After the US Civil War, industries in the north controlled the country’s productive capacity, raw material supplies, transportation systems and technical know-how. The US government returned land in the south to its original owners – former enslavers. President Andrew Johnson issued the Proclamation of Amnesty, restoring all property rights, except to the previously enslaved.
The fulfillment of emancipation and the achievement of a genuine multiracial democracy were defeated when concentrated finance capital successfully captured control of the land. editors Destin Jenkins, Justin Leroy
Author W.E.B. Du Bois argued that distributing land to newly freed people would have laid the foundation for true democracy. Instead, derision, lies and hostility greeted the formerly enslaved’s demands for land.
The Transcontinental Railroad
Slaveholders had advocated for a transcontinental railroad to connect southern cotton fields to the Pacific coast. In Texas, advocates sought to use rail transport to expand human enslavement to the west.
During the Civil War, Indigenous people in the West had helped the Union Army by channeling communications and providing intelligence, but after the war, Army troops fought the Apaches in Arizona.
The leaders of Northern abolition, living on proceeds from investments, would resist the confiscation and redistribution of property, even on a democratic basis.editors Destin Jenkins, Justin Leroy
The Southern Pacific Railroad, constructed by Chinese migrant labor, arrived in Yuma, Arizona, in 1877. Southern Arizona came to depend on capital and machinery from the Pacific and Atlantic coasts. Formerly elite Mexicans fell into the working class, and corporate control of ranching, agriculture and mining concentrated wealth and power. The railroad drove capitalist concentration, violence, land expropriation and racial injustice.
Abolitionists contended that once slavery disappeared, only prejudice would keep people from full equality in America. But racial capitalism enabled human enslavement to persevere in other guises.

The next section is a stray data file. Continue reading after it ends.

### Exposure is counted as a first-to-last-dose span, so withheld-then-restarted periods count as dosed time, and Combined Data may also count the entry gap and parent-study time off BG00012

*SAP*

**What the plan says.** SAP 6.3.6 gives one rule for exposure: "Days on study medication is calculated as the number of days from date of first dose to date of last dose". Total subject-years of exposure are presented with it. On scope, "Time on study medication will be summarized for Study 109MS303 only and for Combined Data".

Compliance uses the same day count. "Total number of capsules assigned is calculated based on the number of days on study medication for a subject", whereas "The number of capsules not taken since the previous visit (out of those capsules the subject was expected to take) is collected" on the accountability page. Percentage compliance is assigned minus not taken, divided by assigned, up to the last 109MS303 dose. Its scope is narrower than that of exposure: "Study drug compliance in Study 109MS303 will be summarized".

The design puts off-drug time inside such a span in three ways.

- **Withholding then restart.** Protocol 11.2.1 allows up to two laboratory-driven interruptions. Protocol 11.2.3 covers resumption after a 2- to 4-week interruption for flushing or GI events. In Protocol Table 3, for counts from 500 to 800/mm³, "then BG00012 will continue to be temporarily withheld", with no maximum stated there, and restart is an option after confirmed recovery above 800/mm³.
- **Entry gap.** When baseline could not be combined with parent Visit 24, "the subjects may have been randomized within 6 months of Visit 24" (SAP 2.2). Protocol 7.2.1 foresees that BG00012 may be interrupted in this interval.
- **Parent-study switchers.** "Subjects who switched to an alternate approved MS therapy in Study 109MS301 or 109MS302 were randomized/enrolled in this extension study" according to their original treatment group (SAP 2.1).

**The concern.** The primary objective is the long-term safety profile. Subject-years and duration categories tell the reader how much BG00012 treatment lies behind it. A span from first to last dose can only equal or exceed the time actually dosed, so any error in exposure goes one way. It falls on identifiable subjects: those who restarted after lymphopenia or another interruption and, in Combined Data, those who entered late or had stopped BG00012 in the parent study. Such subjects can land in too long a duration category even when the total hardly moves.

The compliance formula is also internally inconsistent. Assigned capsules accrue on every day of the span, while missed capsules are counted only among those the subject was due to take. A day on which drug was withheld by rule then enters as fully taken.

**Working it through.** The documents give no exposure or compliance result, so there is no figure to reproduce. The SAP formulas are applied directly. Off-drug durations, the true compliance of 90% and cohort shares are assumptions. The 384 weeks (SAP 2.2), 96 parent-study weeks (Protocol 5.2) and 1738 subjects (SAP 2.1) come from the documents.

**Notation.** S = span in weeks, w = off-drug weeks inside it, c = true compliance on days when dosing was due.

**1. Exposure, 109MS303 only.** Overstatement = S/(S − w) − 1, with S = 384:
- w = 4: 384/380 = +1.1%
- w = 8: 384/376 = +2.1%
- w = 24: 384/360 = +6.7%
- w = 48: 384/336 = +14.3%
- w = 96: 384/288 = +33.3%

From the beginnings of the Atlantic slave trade and the colonization of the Americas onward, all capitalism, in material profitability and ideological coherence, is constitutive of racial capitalism.editors Destin Jenkins, Justin Leroy
Activist Frederick Douglass saw Black people denied jobs, accommodation, the vote and justice in court. He recognized that, by the 1890s, freed people in the South were worse off economically than they had been when they were enslaved.
In this fascinating deconstruction of a history few Americans or Britons likely know or understand, Jenkins and Leroy present up-and-coming scholars renowned for their insights into this historical space and perspective. Compiling disparate essays, the editors connect far-flung places, events and dynamics to provide a new, compelling overview of the processes of enslavement, racism and capitalist oppression. Politically aware readers will recognize how these themes continue to affect financial and racial relations worldwide. This collection, with its welcome tearing-down of myths, is an incredible boon to students and professors.
Destin Jenkins is the author of The Bonds of Inequality. Other works on the links between racism and economics include Race For Profit by Keeanga-Yamahtta Taylor, The Color of Money by Mehrsa Baradaran and The Color of Law by Richard Rothstein.